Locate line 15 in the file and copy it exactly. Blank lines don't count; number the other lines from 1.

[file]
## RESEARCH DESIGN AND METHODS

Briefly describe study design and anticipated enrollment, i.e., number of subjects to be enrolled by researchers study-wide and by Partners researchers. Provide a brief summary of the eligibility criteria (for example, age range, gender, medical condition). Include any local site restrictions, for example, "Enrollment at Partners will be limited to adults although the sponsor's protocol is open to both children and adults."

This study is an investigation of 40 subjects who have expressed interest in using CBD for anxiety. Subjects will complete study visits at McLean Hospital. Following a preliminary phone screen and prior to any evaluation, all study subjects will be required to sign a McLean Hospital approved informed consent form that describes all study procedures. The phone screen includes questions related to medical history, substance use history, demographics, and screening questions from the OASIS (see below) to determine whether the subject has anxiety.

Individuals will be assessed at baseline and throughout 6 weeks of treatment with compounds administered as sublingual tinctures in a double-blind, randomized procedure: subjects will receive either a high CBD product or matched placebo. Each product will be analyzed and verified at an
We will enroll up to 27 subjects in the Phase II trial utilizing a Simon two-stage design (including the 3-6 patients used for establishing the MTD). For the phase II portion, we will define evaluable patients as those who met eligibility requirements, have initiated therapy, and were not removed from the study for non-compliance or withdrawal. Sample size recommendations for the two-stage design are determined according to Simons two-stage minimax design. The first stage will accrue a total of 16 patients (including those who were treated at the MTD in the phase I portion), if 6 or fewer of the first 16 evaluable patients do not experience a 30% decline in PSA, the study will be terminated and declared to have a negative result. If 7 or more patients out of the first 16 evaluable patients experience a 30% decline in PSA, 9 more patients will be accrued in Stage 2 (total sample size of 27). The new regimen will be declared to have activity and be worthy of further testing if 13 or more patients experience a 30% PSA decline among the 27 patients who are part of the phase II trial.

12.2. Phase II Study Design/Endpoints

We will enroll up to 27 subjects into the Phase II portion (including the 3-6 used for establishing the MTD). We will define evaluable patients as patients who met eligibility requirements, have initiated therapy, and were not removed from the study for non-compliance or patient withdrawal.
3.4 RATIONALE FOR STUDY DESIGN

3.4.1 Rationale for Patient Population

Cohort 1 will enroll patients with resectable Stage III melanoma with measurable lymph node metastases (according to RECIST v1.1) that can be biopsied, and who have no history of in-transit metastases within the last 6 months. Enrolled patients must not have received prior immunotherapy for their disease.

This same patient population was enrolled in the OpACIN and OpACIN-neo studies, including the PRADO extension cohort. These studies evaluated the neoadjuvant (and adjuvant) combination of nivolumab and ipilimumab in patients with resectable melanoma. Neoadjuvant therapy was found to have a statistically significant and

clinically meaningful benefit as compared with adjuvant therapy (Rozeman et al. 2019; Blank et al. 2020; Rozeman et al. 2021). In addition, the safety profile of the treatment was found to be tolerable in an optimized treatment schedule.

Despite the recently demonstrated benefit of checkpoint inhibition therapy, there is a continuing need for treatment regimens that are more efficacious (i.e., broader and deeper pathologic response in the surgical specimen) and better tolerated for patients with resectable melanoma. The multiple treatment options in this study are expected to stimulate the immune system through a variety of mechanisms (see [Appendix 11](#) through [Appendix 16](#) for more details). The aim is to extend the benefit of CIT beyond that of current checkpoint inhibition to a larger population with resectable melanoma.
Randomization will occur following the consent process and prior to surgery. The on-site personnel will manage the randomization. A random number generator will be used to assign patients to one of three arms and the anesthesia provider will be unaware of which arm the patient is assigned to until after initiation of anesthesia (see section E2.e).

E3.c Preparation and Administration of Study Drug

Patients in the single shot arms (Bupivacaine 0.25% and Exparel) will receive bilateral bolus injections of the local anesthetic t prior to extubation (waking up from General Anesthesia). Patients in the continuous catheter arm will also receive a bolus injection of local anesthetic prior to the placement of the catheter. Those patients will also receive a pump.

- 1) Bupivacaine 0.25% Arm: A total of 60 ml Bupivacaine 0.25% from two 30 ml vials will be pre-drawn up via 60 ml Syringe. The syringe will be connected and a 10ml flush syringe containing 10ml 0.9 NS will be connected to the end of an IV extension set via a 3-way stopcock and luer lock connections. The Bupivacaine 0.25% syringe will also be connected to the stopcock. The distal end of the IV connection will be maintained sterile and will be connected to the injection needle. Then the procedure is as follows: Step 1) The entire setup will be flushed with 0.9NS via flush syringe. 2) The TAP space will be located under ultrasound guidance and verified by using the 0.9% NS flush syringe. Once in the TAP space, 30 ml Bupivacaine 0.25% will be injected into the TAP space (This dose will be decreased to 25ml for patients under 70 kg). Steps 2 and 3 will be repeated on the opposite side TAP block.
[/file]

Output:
E3.c Preparation and Administration of Study Drug